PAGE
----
What About Those Wisdom Teeth?

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Your smile depends on the health of your teeth and gums. The first to be seen, they can reflect the state of your oral health. But not all your teeth are visible at first glance. The teeth in the back are vital for your good health, even though they are not visible, especially your “wisdom teeth”.

Wisdom teeth are the last to develop in your mouth. These final set of molars to arrive show up after your incisors, canines, premolars and molars have made their debut. By the time you are six, the first molars erupt in your mouth, and the second molars erupt around age 12. Wisdom teeth generally come in between the ages of 17-21 and are located behind the molars.

Nicknamed wisdom teeth, these come in just as you are maturing into adulthood (in your late teens or early twenties) at the age when people generally become “wiser.” Known as the “teeth of wisdom” in the 17th Century, they have been called “wisdom teeth” since the 19th Century. Research shows that the brain continues to develop through your twenties. The decision-making, or rational part of your brain–the prefrontal cortex–isn’t fully developed until age 25, so the term really is appropriate!

Not everyone develops problems with their wisdom teeth, so they can possibly be left alone without removing. But often this isn’t the case. Sitting so far back, they can be hard to clean, making brushing and flossing difficult. This can make them more vulnerable to tooth decay and gum disease as they can be a haven for bacteria. In the case of a partially erupted wisdom tooth, it may be susceptible to an infection called pericoronitis–where bacteria from food, plaque and debris is trapped in the space between the impacted tooth and the gums.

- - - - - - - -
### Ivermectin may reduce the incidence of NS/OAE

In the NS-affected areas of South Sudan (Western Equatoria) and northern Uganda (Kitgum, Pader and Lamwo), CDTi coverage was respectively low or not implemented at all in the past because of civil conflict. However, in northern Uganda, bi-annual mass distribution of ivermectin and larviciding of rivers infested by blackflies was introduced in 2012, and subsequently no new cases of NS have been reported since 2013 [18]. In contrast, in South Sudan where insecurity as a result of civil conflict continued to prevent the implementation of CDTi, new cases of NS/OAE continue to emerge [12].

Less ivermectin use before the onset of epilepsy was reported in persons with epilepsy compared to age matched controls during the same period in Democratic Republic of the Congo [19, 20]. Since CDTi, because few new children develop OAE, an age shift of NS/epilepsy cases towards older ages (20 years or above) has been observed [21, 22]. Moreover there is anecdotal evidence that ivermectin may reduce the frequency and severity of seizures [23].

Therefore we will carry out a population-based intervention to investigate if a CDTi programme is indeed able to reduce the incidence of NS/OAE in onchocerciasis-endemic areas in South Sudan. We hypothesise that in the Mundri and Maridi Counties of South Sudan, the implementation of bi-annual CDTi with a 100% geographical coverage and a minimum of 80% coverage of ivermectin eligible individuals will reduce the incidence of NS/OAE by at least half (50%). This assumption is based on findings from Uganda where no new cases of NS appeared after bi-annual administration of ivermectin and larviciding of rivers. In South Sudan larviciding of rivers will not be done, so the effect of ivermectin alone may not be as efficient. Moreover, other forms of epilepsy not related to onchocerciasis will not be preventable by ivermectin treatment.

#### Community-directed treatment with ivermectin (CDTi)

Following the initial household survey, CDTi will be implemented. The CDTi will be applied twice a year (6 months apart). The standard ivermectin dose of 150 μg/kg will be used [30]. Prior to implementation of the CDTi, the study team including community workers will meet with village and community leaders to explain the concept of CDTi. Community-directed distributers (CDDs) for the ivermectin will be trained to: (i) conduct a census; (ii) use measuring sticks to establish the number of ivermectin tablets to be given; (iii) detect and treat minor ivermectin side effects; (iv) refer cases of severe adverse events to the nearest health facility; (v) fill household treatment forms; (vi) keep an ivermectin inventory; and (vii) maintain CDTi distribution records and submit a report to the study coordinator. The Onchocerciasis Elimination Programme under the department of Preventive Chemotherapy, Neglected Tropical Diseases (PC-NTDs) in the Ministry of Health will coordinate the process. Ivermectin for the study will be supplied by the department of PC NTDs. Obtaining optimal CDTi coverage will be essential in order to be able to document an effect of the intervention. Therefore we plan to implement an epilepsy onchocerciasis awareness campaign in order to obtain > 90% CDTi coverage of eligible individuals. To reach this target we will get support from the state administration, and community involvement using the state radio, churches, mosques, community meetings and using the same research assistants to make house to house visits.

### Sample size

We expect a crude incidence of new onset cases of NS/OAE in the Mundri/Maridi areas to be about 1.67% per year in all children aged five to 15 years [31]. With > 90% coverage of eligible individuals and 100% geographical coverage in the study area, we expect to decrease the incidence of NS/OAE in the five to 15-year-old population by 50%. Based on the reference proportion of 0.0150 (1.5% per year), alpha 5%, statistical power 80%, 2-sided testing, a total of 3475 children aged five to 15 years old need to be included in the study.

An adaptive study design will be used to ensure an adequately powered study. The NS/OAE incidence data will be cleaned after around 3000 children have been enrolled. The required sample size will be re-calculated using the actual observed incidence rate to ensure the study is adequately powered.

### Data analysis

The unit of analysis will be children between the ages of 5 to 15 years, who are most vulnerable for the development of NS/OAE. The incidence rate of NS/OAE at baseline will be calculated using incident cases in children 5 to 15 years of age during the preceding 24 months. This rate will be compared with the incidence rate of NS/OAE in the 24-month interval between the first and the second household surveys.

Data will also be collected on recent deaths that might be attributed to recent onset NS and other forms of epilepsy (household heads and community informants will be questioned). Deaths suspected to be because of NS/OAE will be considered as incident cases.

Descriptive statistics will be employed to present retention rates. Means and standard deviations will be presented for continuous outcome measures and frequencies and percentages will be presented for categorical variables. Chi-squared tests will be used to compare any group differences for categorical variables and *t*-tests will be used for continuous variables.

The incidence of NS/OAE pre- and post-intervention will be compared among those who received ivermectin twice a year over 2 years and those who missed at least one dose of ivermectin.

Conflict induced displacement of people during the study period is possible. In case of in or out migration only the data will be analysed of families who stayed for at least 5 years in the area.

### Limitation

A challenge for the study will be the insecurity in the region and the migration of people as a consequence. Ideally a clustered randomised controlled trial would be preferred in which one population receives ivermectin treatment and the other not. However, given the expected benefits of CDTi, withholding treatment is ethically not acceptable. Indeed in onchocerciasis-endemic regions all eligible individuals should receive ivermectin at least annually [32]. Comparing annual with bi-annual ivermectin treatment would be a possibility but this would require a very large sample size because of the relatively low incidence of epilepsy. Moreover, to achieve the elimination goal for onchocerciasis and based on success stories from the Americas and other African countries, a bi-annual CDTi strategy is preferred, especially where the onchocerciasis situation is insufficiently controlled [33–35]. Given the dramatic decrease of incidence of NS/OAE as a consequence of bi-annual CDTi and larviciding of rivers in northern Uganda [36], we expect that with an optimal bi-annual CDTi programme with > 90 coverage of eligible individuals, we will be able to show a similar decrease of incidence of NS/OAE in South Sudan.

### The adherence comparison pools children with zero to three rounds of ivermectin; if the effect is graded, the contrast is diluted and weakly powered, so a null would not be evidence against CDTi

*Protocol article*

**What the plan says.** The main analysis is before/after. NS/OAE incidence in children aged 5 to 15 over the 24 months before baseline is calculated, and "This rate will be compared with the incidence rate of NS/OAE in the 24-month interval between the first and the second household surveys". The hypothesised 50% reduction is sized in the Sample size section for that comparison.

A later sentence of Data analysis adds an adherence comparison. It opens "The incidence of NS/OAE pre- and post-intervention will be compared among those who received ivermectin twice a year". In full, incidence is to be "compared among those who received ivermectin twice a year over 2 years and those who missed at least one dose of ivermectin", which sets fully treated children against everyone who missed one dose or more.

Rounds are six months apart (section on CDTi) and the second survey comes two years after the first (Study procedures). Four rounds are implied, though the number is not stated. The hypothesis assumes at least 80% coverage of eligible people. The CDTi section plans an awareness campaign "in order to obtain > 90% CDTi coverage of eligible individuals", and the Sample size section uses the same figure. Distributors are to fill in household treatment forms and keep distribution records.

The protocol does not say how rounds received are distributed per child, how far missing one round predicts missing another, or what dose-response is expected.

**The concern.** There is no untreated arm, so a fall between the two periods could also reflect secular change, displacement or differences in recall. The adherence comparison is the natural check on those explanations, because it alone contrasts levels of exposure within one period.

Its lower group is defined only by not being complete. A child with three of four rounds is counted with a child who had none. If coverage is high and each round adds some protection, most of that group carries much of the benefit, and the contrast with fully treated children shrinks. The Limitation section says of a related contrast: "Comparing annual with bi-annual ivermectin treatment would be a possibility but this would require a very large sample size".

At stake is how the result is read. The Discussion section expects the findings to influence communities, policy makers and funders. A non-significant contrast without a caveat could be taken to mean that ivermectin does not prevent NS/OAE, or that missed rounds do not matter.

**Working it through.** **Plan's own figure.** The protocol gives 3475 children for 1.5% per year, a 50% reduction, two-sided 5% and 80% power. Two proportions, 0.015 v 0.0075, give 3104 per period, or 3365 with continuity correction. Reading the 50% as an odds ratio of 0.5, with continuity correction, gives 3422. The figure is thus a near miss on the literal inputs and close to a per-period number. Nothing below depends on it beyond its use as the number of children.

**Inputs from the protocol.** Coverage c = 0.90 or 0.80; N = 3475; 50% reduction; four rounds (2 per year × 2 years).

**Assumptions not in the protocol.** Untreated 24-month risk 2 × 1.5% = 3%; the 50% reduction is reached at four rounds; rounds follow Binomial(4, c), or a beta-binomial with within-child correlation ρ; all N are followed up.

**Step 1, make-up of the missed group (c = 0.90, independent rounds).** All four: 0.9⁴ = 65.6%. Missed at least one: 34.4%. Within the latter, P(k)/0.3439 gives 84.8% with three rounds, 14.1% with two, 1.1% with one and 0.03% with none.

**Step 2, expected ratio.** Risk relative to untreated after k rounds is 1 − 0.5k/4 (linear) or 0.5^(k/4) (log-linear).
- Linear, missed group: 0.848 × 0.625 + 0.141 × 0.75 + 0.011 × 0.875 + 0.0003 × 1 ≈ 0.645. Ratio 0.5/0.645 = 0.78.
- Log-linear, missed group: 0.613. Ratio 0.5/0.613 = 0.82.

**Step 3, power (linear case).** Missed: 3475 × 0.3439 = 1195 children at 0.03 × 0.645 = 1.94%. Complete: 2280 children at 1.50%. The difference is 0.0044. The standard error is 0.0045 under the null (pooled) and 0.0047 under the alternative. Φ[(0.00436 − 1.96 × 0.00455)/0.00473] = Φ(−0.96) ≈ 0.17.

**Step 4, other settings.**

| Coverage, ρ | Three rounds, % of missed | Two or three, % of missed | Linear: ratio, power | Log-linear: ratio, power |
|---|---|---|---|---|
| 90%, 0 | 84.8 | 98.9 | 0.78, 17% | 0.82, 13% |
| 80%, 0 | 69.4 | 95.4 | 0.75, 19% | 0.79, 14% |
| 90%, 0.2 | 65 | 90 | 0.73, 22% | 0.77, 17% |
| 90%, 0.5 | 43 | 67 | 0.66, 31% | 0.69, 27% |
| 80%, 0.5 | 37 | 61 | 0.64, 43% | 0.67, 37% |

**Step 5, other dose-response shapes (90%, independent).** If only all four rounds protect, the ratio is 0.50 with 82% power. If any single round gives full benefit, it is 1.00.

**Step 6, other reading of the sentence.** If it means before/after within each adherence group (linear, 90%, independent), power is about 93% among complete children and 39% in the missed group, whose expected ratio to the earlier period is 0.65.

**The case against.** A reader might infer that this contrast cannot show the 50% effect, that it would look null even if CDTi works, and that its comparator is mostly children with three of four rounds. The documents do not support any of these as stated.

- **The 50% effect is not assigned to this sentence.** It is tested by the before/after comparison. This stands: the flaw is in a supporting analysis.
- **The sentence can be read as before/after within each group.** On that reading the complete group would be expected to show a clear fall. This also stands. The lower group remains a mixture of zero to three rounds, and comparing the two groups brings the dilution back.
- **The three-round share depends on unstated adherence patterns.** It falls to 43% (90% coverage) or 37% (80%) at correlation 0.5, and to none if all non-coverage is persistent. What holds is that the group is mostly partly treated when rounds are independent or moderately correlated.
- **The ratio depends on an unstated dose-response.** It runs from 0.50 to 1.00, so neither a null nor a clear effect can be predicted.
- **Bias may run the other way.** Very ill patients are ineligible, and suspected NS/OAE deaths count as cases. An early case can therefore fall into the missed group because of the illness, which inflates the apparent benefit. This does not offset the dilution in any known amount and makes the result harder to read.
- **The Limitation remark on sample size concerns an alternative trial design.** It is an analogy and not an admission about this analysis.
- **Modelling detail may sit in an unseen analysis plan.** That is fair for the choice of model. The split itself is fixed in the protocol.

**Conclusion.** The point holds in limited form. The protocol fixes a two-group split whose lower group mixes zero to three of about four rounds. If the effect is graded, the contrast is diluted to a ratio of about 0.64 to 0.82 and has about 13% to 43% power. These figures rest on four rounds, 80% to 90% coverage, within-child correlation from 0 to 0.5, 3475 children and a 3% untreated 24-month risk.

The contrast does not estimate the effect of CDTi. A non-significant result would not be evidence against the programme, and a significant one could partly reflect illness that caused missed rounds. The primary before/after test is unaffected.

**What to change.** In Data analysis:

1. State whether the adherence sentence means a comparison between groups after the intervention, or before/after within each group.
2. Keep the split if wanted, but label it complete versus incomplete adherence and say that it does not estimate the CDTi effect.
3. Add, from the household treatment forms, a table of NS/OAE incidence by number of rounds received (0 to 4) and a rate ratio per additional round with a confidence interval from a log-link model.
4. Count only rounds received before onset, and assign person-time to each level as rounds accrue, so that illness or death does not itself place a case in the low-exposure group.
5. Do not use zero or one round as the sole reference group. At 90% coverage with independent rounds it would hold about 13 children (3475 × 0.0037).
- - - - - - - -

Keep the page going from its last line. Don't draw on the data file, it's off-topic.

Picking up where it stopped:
Another common problem with wisdom teeth is misalignment, which can occur because of the location of the wisdom teeth which crowd surrounding teeth, as well as the jawbone or nerves. Because of this, and their potential to cause pain and infection, your dentist may recommend removal.

The earlier wisdom teeth are removed, the better, as the bone is not as dense and the roots not yet fully developed when you are younger. Having your wisdom teeth removed when you are older can risk damaging the inferior alveolar nerve, which is a major nerve situated near the lower jawbone, or mandible. Your dentist will take X-rays to help decide if your wisdom teeth need removal. If you have any questions or concerns about your wisdom teeth, consult with your dentist to maintain your healthy smile.

You can reach our dental team at Musso Family Dentistry today at 972-840-8477. We are here to help you keep your smile healthy!

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